“Little Freddie” began life as the son of a tailor, in a family of four boys and one girl. The family had weekly devotions and worship, and the children were taught to love and trust God. Freddie’s father worked long hours, going door-to-door to find work measuring and making clothes for men and boys. Eventually the work became too much, and he became sick and died. Freddie’s mother was frail and tried to care for the children by herself, but within three years she developed tuberculosis and also passed away. The children were farmed out to different homes.

Freddie was taken in by Mr. Hollis, a man who was “honest in his dealings with his neighbors but who was godless.” It seemed that he wanted a boy for the sole purpose of helping with chores on the farm. Freddie was given many tasks to do on the farm and worked very hard, but often he was sad. After saying his prayers, he would climb into his bed in the attic and “cry himself to sleep in his loneliness and homesickness.”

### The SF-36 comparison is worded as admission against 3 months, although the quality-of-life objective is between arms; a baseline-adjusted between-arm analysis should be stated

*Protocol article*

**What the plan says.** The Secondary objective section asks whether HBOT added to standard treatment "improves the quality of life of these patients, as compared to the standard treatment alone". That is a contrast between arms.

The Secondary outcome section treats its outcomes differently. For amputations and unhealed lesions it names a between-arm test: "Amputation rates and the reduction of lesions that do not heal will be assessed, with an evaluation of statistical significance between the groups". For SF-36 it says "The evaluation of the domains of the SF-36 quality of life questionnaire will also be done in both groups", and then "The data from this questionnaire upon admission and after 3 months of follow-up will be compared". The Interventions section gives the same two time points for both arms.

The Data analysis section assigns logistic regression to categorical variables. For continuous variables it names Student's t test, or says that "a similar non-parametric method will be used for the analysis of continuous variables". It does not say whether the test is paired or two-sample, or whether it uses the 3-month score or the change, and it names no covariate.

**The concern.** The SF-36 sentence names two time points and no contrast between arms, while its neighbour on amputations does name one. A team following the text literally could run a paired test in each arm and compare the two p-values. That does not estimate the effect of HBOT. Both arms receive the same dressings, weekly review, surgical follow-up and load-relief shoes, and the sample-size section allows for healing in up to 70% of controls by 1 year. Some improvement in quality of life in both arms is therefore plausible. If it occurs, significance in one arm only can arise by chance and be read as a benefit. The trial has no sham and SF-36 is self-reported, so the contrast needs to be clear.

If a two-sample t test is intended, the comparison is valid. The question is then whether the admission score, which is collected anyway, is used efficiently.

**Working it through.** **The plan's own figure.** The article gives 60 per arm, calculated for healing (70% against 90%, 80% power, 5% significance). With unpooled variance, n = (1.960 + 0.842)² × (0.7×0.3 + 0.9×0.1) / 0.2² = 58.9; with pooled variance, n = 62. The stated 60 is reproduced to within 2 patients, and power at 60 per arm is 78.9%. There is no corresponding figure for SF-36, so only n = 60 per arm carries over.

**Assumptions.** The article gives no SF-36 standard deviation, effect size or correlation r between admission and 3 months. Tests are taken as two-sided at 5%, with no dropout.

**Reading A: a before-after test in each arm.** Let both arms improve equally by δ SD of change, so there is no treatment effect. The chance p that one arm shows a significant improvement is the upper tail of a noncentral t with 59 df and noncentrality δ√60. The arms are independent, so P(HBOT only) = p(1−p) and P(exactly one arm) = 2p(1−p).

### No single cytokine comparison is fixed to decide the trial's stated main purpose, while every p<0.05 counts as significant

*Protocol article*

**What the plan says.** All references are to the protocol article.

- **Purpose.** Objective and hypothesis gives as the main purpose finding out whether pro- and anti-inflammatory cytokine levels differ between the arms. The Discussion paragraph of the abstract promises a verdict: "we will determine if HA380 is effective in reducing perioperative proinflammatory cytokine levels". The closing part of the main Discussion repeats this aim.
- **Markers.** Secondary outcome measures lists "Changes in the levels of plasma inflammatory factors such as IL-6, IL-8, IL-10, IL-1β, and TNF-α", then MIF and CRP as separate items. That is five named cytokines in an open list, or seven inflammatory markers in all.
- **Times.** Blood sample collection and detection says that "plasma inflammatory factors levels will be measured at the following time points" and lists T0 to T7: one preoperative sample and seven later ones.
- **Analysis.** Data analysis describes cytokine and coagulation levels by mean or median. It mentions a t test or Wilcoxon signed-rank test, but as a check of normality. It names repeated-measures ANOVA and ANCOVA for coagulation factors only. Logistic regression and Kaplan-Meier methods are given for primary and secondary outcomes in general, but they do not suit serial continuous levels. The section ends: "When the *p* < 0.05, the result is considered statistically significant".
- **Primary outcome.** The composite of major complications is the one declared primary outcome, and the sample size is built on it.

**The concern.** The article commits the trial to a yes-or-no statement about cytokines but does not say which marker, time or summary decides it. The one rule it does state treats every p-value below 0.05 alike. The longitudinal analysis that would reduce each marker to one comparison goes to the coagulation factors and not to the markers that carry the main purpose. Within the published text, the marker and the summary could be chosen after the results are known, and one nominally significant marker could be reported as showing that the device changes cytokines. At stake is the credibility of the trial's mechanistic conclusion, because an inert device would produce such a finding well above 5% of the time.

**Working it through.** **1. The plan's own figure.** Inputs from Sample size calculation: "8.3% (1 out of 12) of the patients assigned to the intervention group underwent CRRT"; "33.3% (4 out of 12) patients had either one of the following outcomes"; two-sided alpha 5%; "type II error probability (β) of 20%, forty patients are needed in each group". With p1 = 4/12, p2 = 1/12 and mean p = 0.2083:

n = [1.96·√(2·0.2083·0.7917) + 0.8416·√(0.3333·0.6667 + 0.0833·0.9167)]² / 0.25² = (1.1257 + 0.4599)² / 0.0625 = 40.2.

Mr. Hollis was very unkind to Freddie, often making the hapless young boy think it was his own fault that he became an orphan. Whenever cookies and other treats were shared among Mr. Hollis’ other children, Freddie was left out because he was “only an orphan.” When Christmas arrived, the children hung their stockings by the fireplace, and they had to beg their parents to let Freddie also have a stocking. Finally, the parents let Freddie put up a stocking next to the other ones.

Bright and early on Christmas morning, the other children gleefully opened their stockings. But Mr. Hollis told Freddie that he could not touch his until all the chores were done, so he bravely trudged through the snow and cold to milk the cows and feed the calves and chickens. After the chores were completed and everyone had finished breakfast, the man finally gave Freddie permission to open his stocking. “Freddie sat down on the floor and began very carefully to take out the shavings in the top of his stocking — on and on he went still taking out shavings clear down to the toe. Not one thing in all that stocking but shavings!”